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Poland: Meet Your Next-Door Neighbor

Poland – 6th biggest country in the European Union of 25, the biggest amongst 10 new entrants of May 2004. Here in the 1980′, after many previous attempts, began the democratic wave that went across the Soviet Union-satellite countries, a wave that eventually smashed the communist regime that the Central & Eastern Europe had lived under since World War II.

In what way is the past affecting the modern way of thinking? Read to find out.


Although the old regime eventually collapsed almost 20 years ago, Poland has not fully managed to leave its past behind and turn towards the future. In 1989 the term “communist” was erased from the Polish politically-correct vocabulary. Any reference to anyone as “communist” is still considered highly offensive. A word worth remembering is “lustration”; not to be found in any English dictionary, the term describes the practice in post-communist countries of exposing those who collaborated with the former regime and barring them from public office. Lustration news still makes it to the front pages of Polish nationwide newspapers.


Poles are proud to have brought freedom to the Central and Eastern Europe again, as they like to think. Pride goes hand in hand with deception, as many a man fighting against the communists were expecting the country’s public life to heal immediately as a result of the collapse of the communist regime. With a 5% economic growth in 2006 Poland is often referred to as a driving force of the EU economy, nevertheless businessmen find Polish taxes excessively high and point to the complicated bureaucratic procedures as impediments to a full economic success.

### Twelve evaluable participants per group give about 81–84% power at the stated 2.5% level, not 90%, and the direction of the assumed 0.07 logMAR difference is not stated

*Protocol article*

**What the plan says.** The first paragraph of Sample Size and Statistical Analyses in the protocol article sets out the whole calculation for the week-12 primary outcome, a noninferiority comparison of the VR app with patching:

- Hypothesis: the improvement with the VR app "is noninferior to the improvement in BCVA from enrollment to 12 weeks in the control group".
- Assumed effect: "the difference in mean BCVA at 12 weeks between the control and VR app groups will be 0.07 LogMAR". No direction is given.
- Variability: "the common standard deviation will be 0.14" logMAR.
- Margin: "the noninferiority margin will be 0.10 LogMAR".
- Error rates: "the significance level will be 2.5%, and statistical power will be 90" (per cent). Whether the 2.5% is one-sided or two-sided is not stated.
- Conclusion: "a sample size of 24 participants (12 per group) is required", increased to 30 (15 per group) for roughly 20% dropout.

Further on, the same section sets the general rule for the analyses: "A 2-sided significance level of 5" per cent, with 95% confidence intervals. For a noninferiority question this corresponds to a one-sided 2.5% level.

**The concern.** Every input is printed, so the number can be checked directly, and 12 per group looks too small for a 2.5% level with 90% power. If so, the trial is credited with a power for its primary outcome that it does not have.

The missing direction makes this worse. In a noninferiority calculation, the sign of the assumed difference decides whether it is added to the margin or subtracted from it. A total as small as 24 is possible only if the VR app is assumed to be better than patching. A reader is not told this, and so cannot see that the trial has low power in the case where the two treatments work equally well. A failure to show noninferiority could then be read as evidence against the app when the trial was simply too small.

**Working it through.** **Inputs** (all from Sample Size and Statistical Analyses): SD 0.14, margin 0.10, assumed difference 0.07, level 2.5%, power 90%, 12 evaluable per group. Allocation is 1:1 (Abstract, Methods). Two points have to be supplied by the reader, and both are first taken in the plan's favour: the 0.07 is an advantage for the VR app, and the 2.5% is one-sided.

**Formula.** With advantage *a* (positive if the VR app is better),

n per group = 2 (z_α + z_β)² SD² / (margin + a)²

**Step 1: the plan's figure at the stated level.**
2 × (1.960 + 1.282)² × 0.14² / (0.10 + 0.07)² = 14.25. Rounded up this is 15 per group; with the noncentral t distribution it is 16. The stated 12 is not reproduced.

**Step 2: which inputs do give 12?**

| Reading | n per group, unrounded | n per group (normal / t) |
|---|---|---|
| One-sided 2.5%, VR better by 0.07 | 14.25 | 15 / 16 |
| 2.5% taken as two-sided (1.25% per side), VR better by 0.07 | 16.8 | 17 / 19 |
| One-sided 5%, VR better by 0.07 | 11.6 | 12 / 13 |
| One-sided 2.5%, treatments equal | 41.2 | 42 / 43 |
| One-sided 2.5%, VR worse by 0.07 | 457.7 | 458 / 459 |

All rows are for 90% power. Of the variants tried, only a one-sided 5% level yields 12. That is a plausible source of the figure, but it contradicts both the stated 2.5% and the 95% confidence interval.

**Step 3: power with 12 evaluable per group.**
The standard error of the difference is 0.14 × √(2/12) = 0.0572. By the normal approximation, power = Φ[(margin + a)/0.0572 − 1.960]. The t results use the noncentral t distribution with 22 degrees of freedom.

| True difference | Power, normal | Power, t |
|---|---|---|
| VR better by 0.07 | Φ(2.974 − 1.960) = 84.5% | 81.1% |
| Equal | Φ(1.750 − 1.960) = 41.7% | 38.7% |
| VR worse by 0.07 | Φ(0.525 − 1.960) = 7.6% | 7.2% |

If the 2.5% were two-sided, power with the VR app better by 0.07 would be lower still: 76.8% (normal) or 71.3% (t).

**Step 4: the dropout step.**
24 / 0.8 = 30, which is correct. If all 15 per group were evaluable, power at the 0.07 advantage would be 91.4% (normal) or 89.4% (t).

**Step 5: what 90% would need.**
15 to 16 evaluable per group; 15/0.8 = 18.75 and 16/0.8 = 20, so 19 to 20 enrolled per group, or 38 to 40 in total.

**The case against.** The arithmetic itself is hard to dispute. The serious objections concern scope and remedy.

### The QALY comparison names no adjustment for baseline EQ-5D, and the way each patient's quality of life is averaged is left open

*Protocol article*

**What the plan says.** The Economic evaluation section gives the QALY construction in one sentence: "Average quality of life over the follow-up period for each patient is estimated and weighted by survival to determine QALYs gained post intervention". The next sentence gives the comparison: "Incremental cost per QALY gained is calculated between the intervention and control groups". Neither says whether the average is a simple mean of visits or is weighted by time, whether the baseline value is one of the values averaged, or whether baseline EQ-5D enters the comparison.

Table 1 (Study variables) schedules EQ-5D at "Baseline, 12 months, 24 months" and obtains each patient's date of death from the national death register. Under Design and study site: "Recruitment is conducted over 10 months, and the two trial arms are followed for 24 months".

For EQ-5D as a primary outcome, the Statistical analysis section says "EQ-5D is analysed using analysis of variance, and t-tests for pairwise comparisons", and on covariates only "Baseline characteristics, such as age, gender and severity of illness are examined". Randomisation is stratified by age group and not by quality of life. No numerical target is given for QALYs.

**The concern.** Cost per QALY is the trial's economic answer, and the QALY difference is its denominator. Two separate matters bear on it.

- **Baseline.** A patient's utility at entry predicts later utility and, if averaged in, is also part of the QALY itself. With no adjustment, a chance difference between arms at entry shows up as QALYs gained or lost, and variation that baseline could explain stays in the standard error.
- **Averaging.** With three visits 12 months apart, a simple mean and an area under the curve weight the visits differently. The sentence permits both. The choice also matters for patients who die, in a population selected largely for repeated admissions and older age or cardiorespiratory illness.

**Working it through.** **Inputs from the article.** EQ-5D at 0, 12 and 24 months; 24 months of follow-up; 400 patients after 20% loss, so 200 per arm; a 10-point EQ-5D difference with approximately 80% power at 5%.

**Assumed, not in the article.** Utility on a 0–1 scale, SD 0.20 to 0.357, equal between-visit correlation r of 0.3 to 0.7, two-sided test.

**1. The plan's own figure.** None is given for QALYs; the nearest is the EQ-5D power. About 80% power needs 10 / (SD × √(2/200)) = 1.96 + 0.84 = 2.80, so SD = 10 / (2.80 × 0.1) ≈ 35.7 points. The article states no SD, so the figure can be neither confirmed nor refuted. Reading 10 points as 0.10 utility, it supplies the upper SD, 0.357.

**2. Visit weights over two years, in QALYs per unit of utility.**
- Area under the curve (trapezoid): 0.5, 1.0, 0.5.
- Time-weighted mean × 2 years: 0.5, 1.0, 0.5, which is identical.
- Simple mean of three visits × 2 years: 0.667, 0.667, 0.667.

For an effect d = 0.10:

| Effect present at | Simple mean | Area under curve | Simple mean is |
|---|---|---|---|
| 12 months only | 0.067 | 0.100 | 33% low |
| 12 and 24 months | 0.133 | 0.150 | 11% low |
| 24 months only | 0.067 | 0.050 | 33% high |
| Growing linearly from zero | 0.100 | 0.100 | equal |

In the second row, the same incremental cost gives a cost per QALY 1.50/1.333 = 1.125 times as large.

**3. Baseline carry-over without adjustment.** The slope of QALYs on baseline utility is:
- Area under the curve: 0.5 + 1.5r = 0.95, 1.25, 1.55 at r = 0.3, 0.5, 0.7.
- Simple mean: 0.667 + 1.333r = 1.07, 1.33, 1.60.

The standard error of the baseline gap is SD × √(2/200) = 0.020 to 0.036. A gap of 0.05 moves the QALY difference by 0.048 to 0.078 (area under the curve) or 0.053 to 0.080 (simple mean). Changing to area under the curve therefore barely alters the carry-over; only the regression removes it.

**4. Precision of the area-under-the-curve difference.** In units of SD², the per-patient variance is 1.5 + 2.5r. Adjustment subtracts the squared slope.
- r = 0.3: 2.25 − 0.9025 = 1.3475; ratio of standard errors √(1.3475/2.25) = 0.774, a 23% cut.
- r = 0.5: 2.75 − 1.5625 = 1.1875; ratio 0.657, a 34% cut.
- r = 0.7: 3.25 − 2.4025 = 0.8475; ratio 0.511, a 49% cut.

To bring about changes or freedom under any regime you have to fight and actually oppose the authorities. The whole idea of fighting against the authorities and decisions made at a governmental level is deeply rooted in the Polish national awareness. It goes back to a 125-year nonexistence of the Polish state divided between its three neighbors as a result of three partitions of Poland at the end of the 18th century. At that time authorities equaled oppressors, and Poles through several uprisings and every-day life showed their strong opposition.


Historically Poles united and cooperated only faced with crisis. At a time of peace they tended to show an attitude that could be summed up in the following way: “There are as many different opinions as there are people”. This can still be seen in the political arena.


Under the previous regime Poles did not have to worry about such things as finding or keeping a job. In fact, it was every citizen’s right to have a job, and the authorities’ responsibility to make people keep it, as there could be no unemployment in a communist country. The state made sure that people’s basic needs would be satisfied, which taught people that there would always be someone to care for them. For this very reason so many of them had troubles readjusting to the new economic reality after the collapse of the communist system. Unsure how to “sell themselves”, people tended to underestimate their skills during job interviews rather than exaggerate.